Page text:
I’ve been thinking more about the point of my work. What am I really trying to do with Harena Now? From the outset it has been to raise awareness of a lesser known environmental issue, the global sand crisis. But is that enough?
I have been ruminating more and more on what actually makes someone act on an environmental issue. What prompts someone to make a change or spread the word.
Living in St Agnes, Cornwall, there are a number of beach cleans here and across the county, and more and more locations have gone or are going ‘plastic free’. It’s not just here, of course. I often see people sharing posts on their social media about how good they feel if they take part in a clean-up, or simply pick up someone else’s discarded goods to dispose of them considerately. And that’s fabulous. But is that all?
I have many good intentions about how I can live a more sustainable life but sometimes, with the burden of bills to pay to simply keep a roof over our heads, the demands of daily life push back those good intentiions and they become, “I’ll start that tomorrow”.
A year ago Angelo Eliades wrote an article for Permaculture News about whether people even care about their environment and the natural world. It’s an overarching summary of a topic that would require more in-depth research, but it includes some startling facts from the National Geographic’s 2014 Greendex Sustainable Consumption Ranking Index.
What is does point to is that facts and figures indicate that depending on where you live, and how you are influenced by consumerism, relate to how you feel about protecting the earth’s resources, and simply the earth itself.
I took the title of this post from the article – Einstein is right; we need to evolve our thinking and ways of life to make positive change happen. But how do you do that across whole swathes of cultures, countries and continents.
And how will my Harena Now images have any impact?
In my current day job, one of my colleagues mentioned an upsetting news story she had been watching relating to Syria. She explained how awful it was but then said: “I told my husband to turn it off; the images were too sad to look at.”
That is why I have decided with Harena Now not to show work that is documentary in style about the sand crisis.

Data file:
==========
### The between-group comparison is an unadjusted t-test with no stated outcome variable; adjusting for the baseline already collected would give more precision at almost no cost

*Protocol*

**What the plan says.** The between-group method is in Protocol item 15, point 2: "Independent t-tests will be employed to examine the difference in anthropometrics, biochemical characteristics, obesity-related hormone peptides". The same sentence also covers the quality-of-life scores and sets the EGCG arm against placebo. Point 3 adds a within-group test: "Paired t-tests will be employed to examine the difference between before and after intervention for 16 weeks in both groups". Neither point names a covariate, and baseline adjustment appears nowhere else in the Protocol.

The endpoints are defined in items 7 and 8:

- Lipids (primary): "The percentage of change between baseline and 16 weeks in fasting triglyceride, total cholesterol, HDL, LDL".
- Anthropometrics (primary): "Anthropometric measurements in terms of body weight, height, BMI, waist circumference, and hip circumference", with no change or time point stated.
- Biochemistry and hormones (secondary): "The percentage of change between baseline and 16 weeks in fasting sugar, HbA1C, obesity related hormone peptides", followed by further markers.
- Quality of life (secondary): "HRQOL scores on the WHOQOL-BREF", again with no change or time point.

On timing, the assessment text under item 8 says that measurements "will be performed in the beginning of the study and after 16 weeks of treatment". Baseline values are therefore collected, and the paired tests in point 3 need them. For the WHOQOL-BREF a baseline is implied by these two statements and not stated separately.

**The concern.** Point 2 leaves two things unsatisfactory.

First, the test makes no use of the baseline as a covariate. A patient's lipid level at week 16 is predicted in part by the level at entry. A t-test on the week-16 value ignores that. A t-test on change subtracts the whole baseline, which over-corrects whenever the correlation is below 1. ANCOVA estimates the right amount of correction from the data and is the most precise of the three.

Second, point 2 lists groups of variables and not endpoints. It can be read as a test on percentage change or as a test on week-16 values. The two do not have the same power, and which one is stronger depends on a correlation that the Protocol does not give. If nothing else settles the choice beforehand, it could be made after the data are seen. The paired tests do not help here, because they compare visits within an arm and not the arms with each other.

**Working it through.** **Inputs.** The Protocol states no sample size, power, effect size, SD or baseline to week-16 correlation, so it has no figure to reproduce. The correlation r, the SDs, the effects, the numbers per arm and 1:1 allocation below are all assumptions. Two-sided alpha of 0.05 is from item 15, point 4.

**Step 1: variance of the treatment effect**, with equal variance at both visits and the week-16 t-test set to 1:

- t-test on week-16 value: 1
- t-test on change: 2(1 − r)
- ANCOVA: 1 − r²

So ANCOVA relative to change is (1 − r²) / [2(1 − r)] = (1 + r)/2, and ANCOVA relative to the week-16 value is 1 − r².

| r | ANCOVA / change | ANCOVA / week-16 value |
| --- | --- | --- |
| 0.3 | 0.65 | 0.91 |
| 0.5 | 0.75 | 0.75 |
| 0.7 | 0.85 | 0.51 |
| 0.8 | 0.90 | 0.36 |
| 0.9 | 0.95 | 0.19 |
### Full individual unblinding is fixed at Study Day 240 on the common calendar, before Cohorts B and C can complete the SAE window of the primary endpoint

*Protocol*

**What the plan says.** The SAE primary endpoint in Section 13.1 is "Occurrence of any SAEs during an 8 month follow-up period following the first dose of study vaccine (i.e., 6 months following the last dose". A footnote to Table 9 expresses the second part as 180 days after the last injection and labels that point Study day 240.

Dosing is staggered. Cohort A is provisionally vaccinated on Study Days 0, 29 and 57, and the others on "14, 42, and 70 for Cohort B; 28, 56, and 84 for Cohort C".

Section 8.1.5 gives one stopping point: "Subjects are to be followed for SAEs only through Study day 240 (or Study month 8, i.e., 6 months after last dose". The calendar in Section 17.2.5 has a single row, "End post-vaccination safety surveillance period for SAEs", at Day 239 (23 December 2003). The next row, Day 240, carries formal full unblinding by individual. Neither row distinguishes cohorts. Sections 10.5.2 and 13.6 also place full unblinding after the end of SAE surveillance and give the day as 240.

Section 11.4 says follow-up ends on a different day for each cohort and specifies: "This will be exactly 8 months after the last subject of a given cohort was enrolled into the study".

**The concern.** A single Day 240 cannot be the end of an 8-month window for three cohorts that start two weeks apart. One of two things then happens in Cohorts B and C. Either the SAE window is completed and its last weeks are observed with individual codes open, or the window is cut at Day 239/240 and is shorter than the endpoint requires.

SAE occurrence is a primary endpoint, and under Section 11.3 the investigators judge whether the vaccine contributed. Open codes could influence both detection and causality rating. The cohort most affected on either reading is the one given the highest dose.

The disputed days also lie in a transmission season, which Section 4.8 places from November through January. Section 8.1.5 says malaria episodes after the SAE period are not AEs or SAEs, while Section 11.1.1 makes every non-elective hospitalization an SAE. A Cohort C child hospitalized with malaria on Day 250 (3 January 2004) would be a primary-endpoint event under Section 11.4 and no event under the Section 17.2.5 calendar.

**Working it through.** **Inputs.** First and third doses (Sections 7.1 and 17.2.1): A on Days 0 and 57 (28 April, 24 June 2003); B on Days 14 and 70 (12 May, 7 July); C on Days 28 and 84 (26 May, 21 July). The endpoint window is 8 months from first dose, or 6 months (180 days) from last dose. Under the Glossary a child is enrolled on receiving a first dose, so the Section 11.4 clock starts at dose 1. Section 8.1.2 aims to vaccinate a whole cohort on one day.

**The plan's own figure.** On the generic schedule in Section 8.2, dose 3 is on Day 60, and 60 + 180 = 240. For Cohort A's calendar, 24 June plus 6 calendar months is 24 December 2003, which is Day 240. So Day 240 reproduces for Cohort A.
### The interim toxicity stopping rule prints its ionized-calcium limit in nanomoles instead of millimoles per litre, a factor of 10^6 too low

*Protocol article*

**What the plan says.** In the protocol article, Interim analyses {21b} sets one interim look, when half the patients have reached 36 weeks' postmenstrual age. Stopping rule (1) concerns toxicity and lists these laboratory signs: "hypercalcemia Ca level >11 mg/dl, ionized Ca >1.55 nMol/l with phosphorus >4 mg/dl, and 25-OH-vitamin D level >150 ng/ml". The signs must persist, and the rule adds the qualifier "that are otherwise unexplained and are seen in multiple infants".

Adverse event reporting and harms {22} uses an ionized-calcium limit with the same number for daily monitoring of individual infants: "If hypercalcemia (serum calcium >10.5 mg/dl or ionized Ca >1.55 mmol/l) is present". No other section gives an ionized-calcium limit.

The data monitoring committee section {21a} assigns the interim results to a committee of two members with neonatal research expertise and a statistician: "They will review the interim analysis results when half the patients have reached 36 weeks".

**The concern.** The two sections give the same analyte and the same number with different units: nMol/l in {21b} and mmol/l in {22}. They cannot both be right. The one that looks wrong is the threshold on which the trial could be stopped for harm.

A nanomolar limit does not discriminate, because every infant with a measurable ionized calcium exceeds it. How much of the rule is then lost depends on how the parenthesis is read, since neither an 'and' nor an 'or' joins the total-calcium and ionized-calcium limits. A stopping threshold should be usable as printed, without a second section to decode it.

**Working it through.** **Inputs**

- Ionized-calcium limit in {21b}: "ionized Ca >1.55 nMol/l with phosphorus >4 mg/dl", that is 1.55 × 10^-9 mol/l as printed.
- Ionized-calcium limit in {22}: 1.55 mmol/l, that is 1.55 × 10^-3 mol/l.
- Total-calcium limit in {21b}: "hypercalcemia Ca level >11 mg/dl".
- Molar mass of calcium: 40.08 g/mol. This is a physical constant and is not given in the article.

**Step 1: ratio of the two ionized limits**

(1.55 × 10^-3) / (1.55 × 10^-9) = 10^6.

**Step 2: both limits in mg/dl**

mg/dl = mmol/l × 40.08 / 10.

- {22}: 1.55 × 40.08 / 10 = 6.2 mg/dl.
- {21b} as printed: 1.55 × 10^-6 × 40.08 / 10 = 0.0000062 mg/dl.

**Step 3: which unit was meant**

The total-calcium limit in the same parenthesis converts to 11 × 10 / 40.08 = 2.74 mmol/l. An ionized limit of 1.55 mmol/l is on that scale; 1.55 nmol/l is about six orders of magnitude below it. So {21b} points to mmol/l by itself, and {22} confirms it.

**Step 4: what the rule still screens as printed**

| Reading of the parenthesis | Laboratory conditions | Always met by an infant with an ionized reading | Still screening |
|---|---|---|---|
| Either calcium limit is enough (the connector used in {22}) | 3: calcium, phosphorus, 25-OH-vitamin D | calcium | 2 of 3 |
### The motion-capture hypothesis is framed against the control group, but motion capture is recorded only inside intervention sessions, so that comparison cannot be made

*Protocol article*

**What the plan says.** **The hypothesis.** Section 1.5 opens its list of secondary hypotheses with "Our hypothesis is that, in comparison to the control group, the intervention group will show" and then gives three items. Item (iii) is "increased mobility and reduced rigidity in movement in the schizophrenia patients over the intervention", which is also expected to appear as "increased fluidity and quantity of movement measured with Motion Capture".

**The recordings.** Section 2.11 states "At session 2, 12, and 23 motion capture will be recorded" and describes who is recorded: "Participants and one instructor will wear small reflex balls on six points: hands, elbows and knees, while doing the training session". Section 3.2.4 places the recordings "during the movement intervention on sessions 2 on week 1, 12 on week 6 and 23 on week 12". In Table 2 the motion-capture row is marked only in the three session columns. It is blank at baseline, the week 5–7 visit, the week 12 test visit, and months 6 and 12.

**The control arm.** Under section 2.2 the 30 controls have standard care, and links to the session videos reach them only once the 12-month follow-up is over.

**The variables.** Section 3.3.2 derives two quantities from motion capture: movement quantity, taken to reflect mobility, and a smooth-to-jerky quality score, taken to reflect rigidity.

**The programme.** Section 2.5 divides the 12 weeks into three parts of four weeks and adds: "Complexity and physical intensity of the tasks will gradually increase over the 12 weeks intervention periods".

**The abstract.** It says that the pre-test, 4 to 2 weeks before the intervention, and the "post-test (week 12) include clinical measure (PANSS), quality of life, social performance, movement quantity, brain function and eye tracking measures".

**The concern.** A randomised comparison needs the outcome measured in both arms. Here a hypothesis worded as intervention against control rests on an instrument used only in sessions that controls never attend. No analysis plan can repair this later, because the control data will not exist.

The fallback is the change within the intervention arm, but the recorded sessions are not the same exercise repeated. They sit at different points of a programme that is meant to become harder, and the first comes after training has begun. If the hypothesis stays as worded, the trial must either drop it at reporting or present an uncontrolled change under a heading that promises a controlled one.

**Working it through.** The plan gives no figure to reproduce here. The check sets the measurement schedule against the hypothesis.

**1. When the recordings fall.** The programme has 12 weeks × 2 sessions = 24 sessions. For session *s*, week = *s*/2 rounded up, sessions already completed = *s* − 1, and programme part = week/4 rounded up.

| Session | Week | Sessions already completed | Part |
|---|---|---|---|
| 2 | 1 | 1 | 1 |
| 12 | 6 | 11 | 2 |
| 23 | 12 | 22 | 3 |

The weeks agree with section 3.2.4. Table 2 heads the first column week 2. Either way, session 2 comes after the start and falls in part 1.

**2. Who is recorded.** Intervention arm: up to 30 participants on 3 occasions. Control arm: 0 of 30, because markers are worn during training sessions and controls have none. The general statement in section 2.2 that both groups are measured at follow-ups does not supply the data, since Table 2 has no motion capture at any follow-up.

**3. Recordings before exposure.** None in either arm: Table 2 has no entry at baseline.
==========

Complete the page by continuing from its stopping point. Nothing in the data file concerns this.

Sim Chi Yin, in her National Geographic work with journalist Vince Beiser about the effects of sand mining/dredging in Vietnam, shared a number of images that do show the devastation wrought by this issue on people and place.
The caption for the image below reads: In July 2017, Ba Tu, 72, returned to what’s left of her house in Nha Be, a suburb of Ho Chi Minh City. Four days earlier, part of the house had fallen into the river. Ba Tu was home with her daughter-in-law when it happened, but both women escaped injury.
I want to consider how people react to what they see in more detail, with particular reference to environmental concerns. But I’m hopeful that by using images that require contemplation and consideration, that do not lay the topic bear, they will still make a ripple in the consciousness of those seeing them. And perhaps it will make sand seem that little bit more precious.
BEISER, Vince. 2017. ‘Dramatic Photos Show How Sand Mining Threatens a Way of Life in Southeast Asia’. National Geographic. Available at: https://news.nationalgeographic.com/2018/03/vietnam-mekong-illegal-sand-mining/ [accessed April 12, 2018]
ELIADES, Angelo. 2017. ‘Do people really care about the environment?’ Permaculture News. Available at: https://permaculturenews.org/2017/04/12/people-really-care-environment/ [accessed April 12, 2018]